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We'll lay before this town our royal bones,
Const. Stay for an answer to your embassy,
K. Phi. A wonder, lady !-lo, upon thy wish,
What England says, say briefly, gentle lord,
Chat. Then turn your forces from this paltry siege, And stir them up against a mightier task.
England, impatient of your just demands,
His marches are expedient' to this town,
To do offence and scath3 in Christendom.
The interruption of their churlish drums [Drums beat.
K. Phi. How much unlook'd for is this expedition!
Enter King JOHN, ELINOR, BLANCH, PHILIP,
K. John. Peace be to France; if France in peace
K. Phi. Peace be to England; if that war return From France to England, there to live in peace! England we love: and, for that England's sake, With burden of our armour here we sweat : This toil of ours should be a work of thine; But thou from loving England art so far, That thou hast under-wrought' his lawful king, Cut off the sequence of posterity,
Outfaced infant state, and done a rape
Upon the maiden virtue of the crown.
Look here upon thy brother Geffrey's face ;
These eyes, these brows, were moulded out of his :
K. John. From whom hast thou this great commis-
To look into the blots and stains of right.
K. John. Alack, thou dost usurp authority.
Than thou and John in manners.
Hear the crier.
What the devil art thou?
Phil. One that will play the devil, sir, with you, An 'a may catch your hide' and you alone. You are the hare of whom the proverb2 goes, Whose valour plucks dead lions by the beard; I'll smoke your skin-coat, an I catch you right; Sirrah, look to't; i'faith, I will, i'faith.
Blanch. O, well did he become that lion's robe, That did disrobe the lion of that robe!
Phil. It lies as sightly on the back of him,
But, ass, I'll take that burden from your back:
Aust. What cracker is this same, that deafs our ears
With this abundance of superfluous breath?
'The lion's hide, the spoil of Richard Coeur de Lion, which Austria wore.
2 The proverb alluded to is, " Mortuo leoni et lepores insultant. Erasmi Adag.-MALONE.
K. Phi. Lewis, determine what we shall do straight.
Wilt thou resign them, and lay down thy arms?
Come to thy grandam, child. Const. Do, child, go to it' grandam, child; Give grandam kingdom, and it' grandam will Give it a plum, a cherry, and a fig:
There's a good grandam.
Arth. Good my mother, peace! I would, that I were low laid in my grave; I am not worth this coil that's made for me.
Eli. His mother shames him so, poor boy, he weeps. Const. Now shame upon you, whe'r she does, or no! His grandam's wrongs, and not his mother's shames, Draw those heaven-moving pearls from his poor eyes, Which heaven shall take in nature of a fee;
Ay, with these crystal beads heaven shall be brib'd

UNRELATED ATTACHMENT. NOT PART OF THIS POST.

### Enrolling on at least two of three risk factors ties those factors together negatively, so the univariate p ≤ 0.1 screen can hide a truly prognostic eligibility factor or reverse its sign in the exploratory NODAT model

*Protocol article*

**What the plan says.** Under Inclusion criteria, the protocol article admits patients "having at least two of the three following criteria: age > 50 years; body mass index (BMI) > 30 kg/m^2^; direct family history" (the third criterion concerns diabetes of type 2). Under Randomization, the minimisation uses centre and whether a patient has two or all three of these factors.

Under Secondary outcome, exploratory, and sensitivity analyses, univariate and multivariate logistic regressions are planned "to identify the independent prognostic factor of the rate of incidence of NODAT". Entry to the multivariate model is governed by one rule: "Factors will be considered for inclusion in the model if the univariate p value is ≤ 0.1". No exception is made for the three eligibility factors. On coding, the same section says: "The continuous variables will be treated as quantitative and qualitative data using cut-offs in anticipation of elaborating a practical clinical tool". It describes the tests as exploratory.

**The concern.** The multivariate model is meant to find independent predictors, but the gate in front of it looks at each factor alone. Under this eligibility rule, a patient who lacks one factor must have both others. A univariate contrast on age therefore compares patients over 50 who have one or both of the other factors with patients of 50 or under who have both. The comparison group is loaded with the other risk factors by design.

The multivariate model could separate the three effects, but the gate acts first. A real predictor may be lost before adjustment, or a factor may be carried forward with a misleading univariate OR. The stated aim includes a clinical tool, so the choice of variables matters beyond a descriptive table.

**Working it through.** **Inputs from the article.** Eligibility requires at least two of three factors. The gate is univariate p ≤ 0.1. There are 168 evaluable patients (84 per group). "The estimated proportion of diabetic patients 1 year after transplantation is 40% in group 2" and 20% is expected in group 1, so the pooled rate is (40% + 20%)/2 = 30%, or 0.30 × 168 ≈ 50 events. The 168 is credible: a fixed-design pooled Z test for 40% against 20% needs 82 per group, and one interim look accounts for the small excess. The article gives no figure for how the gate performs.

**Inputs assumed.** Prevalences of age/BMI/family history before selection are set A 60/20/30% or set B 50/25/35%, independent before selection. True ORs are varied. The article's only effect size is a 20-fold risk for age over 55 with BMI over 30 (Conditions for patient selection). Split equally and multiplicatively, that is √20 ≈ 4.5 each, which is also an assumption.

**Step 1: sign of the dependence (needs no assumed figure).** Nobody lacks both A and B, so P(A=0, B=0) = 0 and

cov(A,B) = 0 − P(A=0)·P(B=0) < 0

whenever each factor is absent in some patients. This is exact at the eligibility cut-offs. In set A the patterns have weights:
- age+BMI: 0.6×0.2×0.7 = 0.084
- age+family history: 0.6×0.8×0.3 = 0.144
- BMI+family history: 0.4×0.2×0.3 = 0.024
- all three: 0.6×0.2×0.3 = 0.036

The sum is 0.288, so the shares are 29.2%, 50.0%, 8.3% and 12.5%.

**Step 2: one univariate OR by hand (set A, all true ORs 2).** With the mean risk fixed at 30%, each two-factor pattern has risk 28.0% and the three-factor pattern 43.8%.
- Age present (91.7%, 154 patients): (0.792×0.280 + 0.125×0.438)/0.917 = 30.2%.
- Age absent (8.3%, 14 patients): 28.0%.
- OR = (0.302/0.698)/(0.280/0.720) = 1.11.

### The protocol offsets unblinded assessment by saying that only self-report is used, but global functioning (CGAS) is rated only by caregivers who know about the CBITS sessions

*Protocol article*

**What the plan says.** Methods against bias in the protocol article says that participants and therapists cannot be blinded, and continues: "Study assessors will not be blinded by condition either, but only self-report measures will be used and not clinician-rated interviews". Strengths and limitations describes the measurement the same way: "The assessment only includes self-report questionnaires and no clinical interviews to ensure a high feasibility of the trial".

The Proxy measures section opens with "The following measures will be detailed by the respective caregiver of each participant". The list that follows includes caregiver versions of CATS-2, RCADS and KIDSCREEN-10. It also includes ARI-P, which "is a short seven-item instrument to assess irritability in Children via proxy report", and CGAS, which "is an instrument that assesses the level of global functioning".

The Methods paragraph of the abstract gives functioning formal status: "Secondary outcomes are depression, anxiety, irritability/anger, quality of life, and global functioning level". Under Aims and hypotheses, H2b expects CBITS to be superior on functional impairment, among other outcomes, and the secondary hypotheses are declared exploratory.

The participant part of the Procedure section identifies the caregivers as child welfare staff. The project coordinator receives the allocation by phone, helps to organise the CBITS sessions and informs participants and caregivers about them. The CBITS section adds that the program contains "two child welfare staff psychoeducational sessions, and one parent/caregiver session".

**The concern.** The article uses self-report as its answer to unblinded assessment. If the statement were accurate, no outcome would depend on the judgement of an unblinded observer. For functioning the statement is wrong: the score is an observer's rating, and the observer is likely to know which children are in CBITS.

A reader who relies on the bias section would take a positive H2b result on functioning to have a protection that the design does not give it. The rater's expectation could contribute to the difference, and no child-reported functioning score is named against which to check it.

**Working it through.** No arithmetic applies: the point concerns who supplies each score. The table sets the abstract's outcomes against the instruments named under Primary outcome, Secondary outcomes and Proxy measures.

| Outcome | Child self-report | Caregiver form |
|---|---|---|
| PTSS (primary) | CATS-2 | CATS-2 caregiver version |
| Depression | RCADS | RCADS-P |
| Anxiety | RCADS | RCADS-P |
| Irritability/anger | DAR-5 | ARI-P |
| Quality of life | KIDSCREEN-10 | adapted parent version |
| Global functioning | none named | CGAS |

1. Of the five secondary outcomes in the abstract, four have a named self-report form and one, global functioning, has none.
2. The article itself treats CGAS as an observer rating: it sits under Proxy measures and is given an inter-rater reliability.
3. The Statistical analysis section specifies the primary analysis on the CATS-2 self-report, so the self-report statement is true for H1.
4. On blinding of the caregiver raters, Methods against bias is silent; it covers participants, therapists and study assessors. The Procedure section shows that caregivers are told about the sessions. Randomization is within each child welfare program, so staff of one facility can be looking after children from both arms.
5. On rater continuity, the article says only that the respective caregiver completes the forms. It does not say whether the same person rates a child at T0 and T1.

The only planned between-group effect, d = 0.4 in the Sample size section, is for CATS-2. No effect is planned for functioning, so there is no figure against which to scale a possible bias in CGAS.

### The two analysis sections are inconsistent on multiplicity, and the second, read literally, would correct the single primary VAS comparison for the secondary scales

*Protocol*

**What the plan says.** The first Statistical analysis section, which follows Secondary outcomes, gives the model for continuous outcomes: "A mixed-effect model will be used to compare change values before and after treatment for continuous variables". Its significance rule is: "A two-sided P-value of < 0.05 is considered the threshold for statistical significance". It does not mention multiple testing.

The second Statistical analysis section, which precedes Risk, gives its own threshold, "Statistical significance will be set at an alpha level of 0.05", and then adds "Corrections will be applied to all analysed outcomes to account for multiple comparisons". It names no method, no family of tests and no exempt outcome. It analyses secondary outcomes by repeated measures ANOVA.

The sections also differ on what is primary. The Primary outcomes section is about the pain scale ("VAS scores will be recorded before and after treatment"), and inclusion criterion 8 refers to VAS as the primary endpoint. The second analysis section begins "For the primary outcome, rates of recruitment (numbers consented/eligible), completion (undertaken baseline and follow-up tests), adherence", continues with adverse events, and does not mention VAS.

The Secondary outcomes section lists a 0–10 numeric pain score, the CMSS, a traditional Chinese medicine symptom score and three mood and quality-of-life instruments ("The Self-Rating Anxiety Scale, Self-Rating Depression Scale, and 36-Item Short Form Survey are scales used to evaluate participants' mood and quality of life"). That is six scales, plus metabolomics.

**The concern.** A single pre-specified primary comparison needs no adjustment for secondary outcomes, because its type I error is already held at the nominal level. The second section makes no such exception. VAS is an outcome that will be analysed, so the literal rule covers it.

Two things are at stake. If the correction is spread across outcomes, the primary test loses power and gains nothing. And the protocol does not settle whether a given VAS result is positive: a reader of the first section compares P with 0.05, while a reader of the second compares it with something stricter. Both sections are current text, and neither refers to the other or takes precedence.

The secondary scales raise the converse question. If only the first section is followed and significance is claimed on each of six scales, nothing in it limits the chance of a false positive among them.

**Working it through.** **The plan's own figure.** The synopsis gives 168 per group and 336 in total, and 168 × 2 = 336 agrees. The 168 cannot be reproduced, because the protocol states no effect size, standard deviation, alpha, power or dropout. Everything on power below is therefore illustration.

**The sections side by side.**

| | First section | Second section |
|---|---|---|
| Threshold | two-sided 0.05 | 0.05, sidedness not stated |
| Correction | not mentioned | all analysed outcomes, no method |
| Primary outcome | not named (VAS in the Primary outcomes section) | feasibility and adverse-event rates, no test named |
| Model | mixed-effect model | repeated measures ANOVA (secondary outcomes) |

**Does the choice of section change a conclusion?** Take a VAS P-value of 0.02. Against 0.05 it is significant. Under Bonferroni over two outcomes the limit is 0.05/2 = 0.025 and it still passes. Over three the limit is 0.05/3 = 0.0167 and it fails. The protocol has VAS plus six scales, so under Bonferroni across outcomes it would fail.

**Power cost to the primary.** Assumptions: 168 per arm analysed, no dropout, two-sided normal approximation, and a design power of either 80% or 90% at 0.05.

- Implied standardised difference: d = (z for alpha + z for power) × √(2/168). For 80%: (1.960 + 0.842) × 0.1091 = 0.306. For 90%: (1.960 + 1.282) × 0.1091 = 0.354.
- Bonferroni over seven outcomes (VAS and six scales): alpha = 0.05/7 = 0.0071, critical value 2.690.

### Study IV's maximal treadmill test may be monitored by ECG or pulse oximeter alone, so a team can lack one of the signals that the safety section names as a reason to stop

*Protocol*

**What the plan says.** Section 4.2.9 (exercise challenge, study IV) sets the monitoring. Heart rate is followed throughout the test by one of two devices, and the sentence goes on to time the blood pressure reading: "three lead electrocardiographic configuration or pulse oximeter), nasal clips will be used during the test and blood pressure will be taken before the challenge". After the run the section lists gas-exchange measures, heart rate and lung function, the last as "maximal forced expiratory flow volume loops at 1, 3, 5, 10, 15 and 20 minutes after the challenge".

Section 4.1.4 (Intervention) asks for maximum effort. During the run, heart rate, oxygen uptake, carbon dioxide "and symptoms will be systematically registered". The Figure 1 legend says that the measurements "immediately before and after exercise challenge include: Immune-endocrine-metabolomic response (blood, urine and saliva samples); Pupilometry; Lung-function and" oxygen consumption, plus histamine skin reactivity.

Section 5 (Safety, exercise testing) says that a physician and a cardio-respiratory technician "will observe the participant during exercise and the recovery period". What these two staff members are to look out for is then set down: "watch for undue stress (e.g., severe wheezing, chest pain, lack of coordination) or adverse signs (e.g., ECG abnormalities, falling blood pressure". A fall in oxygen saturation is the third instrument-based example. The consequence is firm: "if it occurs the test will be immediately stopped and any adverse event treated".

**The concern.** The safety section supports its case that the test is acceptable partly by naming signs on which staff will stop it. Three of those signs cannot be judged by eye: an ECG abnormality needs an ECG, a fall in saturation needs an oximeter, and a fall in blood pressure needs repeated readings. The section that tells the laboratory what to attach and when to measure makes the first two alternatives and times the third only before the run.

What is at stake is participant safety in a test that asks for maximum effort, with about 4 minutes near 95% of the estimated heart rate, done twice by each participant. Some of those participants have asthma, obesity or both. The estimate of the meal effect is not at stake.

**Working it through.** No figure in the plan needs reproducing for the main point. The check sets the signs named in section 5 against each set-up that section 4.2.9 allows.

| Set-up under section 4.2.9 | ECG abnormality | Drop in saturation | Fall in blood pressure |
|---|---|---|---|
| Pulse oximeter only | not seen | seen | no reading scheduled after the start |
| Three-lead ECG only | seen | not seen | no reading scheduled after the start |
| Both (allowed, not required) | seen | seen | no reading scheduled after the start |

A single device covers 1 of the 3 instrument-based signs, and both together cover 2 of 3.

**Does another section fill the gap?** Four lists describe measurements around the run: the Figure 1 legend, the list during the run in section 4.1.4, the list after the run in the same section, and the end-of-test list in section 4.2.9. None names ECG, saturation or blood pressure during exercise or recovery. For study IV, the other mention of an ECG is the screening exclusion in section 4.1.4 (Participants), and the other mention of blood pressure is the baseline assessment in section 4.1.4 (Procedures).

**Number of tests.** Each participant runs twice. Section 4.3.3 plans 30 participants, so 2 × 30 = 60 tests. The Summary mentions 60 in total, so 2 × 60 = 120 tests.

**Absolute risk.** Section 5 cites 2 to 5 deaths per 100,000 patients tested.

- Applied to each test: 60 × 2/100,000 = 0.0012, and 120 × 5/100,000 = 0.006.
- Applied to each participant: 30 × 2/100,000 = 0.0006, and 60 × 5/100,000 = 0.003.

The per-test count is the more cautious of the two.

Eli. Thou monstrous slanderer of heaven and earth!
Of this oppressed boy: This is thy eldest son's son, Infortunate in nothing but in thee;
Thy sins are visited in this poor child.
K. John. Beldam, have done.
Eli. Thou unadvised scold, I can produce
A will, that bars the title of thy son.
Const. Ay, who doubts that? a will! a wicked will;
A woman's will; a canker'd grandam's will!
K. Phi. Peace, lady: pause, or be more temperate :
It ill beseems this presence, to cry aim1
Trumpets sound. Enter Citizens upon the walls.
1 Cit. Who is it, that hath warn'd us to the walls? K. Phi. 'Tis France, for England.
K. John. England, for itself: You men of Angiers, and my loving subjects,K. Phi. You loving men of Angiers, Arthur's subOur trumpet call'd you to this gentle parle. [jects,
K. John. For our advantage;-Therefore, hear us These flags of France, that are advanced here [first.Before the eye and prospect of your town, Have hither march'd to your endamagement: The cannons have their bowels full of wrath; And ready mounted are they, to spit forth Their iron indignation 'gainst your walls: All preparation for a bloody siege, And merciless proceeding by these French, Confront your city's eyes, your winking3 gates; And, but for our approach, those sleeping stones, That as a waist do girdle you about, By the compulsion of their ordnance By this time from their fixed beds of lime Had been dishabited, and wide havock made For bloody power to rush upon your peace. But, on the sight of us, your lawful king, Who painfully, with much expedient march, Have brought a countercheck before your gates, To save unscratch'd your city's threaten'd cheeks,Behold, the French, amaz'd, vouchsafe a parle :
1 to cry aim, to encourage.
If we read, For your advantage, it would be a more specious reason for interrupting Philip.-TYRWHITT.
3 winking gates, gates hastily closed from an apprehension of danger.